Um, there's atropine eyedrops, uh, that can have an effect and then [00:24:00] quite fascinating. And more recent research, uh, is the use of red light therapy. And there's some research that shows that children being treated with red light therapy can have a slowing effect to the development of nearsightedness.

Still very early research. So I don't want people out there like shining red lights on their kids. Uh, we still have to understand more of, you know, what wavelength, how long, uh, if there's a rebound effect, if they stop, we're still investigating that. But

it's, it's fascinating. 

Jacqueline: I'm so glad you touched on that because I did want to ask you that I've read a lot of conflicting research on the benefits of red light Um, specifically when you're looking directly at it, right? And some have said it's really beneficial for your eyes, while others have said it could potentially damage your vision.

And I know there's a handful of companies that, you know, with their red light devices, they give you those glasses to wear where you literally just like blackout, can't see anything. But overall, what are your thoughts on that? 

Dr. Joseph Allen: So I, [00:25:00] I. Love this whole red light research stuff. I'm I'm I basically I have a ce lecture where I educate doctors on this Uh to bring them up to speed because it's something that I did not learn about when I was in school this is such new information uh That we're that we're kind of learning with the discovery of red light therapies So when it comes to the eye the short answer is it's too early to say I hate I don't like that answer, but it's true uh It's a lot more than just what wavelength of red light.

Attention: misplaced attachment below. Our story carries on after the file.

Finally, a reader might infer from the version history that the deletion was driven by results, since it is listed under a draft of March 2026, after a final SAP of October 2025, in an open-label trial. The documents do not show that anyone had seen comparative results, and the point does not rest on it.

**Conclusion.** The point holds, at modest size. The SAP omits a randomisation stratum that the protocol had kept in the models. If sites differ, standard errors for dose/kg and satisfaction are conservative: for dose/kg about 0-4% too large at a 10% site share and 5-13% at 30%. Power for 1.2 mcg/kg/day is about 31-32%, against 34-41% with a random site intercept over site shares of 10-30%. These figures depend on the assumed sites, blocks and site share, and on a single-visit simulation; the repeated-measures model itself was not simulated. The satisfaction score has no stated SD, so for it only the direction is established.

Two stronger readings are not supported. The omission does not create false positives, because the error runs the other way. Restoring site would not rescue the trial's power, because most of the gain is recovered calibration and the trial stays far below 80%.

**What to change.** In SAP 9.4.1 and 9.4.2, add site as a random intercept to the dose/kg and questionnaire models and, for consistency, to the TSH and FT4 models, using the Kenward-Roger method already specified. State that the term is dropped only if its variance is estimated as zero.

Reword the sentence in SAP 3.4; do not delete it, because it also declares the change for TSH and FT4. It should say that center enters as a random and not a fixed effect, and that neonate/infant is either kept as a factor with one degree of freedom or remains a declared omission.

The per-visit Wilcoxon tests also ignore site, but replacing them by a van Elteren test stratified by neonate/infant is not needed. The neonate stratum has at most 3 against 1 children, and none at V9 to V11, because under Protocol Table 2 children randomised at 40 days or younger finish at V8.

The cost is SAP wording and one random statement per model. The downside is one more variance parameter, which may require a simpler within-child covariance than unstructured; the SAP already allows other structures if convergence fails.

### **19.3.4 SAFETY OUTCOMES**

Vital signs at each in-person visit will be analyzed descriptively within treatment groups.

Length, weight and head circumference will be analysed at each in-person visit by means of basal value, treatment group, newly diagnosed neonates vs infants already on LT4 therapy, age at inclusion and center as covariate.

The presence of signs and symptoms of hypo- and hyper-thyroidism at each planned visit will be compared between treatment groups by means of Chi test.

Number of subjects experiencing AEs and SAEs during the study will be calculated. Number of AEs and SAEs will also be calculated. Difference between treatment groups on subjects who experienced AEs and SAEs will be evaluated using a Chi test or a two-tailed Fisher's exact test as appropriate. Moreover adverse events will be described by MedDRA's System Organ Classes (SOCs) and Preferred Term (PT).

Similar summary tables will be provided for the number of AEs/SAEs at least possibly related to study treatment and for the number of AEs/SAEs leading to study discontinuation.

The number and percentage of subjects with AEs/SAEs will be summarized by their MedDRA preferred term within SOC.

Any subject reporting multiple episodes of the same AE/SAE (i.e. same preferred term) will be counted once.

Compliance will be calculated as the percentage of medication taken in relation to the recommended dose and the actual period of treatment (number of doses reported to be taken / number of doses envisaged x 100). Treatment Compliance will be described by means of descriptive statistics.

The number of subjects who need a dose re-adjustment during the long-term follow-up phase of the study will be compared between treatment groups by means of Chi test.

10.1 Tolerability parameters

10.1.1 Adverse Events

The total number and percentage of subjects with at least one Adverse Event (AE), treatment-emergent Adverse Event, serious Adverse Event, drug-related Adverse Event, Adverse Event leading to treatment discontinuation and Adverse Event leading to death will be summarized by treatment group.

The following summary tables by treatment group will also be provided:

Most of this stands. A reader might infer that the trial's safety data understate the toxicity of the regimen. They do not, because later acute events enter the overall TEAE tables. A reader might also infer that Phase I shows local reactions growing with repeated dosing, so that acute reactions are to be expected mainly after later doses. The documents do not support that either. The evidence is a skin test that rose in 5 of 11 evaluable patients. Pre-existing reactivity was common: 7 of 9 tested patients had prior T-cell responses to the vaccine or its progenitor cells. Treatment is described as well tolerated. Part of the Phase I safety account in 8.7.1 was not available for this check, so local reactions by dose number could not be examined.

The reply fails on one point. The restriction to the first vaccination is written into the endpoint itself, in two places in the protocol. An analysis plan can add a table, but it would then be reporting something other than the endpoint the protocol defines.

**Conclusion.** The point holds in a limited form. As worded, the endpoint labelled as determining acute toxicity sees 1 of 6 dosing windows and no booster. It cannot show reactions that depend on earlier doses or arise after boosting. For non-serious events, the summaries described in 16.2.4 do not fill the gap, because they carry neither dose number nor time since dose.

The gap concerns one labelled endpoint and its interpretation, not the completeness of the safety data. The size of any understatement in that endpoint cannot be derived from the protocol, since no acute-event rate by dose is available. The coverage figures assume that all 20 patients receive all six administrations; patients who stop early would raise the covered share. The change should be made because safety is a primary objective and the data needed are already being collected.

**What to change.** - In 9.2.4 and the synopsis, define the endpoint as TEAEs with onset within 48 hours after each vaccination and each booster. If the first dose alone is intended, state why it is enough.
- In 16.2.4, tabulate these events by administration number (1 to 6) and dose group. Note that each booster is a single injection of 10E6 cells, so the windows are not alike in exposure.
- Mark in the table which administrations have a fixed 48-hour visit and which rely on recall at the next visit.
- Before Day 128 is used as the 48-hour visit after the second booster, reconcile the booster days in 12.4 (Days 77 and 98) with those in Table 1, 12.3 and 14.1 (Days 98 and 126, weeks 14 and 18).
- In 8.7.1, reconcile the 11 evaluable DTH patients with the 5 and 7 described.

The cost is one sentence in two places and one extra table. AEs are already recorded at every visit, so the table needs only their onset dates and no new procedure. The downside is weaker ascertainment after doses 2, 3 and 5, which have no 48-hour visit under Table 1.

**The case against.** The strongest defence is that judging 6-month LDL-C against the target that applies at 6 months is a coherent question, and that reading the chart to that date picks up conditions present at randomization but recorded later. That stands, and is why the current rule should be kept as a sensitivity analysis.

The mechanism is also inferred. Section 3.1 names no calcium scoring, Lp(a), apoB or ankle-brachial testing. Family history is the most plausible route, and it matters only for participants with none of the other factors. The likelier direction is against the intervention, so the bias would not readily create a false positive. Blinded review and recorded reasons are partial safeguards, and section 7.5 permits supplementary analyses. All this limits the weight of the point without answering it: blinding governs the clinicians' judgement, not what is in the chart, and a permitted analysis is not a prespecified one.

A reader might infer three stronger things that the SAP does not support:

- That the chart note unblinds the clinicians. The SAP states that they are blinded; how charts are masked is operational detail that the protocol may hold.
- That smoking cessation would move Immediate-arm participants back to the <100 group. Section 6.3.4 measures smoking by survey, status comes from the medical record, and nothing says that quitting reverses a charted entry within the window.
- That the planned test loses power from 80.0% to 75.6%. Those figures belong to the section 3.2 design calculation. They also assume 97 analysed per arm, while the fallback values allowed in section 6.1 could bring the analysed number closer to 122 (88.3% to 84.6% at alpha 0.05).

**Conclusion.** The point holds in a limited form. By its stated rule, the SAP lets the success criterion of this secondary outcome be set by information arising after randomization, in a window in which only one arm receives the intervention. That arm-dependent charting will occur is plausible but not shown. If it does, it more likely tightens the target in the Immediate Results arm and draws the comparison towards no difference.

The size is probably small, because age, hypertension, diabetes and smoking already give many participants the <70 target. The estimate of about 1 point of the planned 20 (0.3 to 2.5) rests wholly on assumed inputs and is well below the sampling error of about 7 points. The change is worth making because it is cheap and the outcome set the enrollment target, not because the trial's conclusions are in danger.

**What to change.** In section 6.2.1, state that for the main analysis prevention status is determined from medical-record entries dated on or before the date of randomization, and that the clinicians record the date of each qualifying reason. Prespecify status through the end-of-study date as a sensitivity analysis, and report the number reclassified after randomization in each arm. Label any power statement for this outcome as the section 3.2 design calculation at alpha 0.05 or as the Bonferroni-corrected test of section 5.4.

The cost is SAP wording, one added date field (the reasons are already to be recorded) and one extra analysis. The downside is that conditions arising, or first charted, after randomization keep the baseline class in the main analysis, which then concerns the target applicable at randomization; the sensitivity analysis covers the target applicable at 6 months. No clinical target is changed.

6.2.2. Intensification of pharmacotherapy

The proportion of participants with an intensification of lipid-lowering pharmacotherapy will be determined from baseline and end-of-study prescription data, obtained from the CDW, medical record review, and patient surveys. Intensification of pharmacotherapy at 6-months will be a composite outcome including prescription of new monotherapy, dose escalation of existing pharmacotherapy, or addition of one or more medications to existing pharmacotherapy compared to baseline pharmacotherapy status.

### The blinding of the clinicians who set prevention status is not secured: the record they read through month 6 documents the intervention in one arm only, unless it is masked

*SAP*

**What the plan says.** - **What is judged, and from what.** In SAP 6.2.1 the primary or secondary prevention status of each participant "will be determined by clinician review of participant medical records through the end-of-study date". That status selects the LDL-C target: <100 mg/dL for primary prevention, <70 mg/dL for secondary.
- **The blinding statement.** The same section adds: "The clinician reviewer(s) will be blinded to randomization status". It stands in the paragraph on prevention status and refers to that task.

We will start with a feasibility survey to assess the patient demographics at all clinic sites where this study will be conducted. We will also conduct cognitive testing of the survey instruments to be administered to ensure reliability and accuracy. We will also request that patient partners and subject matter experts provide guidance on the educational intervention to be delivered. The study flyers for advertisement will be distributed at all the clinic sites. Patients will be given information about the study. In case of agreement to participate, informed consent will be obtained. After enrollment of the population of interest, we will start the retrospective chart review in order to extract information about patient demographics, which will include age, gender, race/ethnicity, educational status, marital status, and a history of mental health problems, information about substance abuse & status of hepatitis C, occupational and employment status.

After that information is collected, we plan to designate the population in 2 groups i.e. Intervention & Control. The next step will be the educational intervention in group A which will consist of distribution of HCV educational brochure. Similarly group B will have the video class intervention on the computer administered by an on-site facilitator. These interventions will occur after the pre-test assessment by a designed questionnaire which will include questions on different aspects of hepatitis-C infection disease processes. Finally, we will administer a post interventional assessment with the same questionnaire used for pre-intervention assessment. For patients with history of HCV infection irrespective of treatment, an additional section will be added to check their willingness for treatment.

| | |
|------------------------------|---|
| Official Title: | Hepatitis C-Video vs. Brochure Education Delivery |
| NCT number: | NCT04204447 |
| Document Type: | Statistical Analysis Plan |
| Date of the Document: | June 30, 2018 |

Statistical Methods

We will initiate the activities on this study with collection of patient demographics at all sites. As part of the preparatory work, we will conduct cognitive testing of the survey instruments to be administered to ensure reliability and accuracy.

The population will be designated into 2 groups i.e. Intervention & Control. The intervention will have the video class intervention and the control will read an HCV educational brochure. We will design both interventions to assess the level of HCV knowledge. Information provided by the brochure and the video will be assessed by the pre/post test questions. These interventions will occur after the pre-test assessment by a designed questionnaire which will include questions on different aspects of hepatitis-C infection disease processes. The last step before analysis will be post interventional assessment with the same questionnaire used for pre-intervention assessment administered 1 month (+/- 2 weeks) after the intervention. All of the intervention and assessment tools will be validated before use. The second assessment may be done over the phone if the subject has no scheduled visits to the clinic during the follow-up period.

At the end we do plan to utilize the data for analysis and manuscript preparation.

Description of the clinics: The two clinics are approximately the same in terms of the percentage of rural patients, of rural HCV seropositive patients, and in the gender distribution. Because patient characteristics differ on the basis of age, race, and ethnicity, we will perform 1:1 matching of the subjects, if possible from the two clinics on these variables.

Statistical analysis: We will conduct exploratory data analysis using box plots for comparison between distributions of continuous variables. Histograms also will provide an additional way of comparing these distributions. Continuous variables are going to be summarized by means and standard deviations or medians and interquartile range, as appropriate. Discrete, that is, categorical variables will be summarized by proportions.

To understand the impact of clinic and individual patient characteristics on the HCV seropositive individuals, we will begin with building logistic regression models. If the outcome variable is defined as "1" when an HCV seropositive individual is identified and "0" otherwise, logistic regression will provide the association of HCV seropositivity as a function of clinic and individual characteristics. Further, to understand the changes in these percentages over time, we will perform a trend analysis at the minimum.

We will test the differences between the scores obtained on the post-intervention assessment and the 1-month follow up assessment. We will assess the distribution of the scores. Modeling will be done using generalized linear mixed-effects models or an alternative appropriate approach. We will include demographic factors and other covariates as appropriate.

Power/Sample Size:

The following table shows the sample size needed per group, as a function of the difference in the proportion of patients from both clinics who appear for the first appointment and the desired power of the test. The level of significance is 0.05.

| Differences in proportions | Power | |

It has to do with the amount of energy of that red light, the way it's delivered. Where it's delivered, uh, and for what conditions. So some of the best research on benefits of red light are all in aging eye diseases, mainly in macular degeneration. So these are for people over the age of 40, uh, and the condition like macular degeneration, but also some really cool research in, uh, and actually.

Slowing [00:26:00] down and reversing some forms of diabetic eye disease, uh, mainly in macular, uh, edema, which is swelling of the retinal tissue due to bleeding or leakage of fluid inside the eye from diabetes. Uh, so right now, I don't advise anybody to go out and buy any form of red light therapy and shine it in their eyes.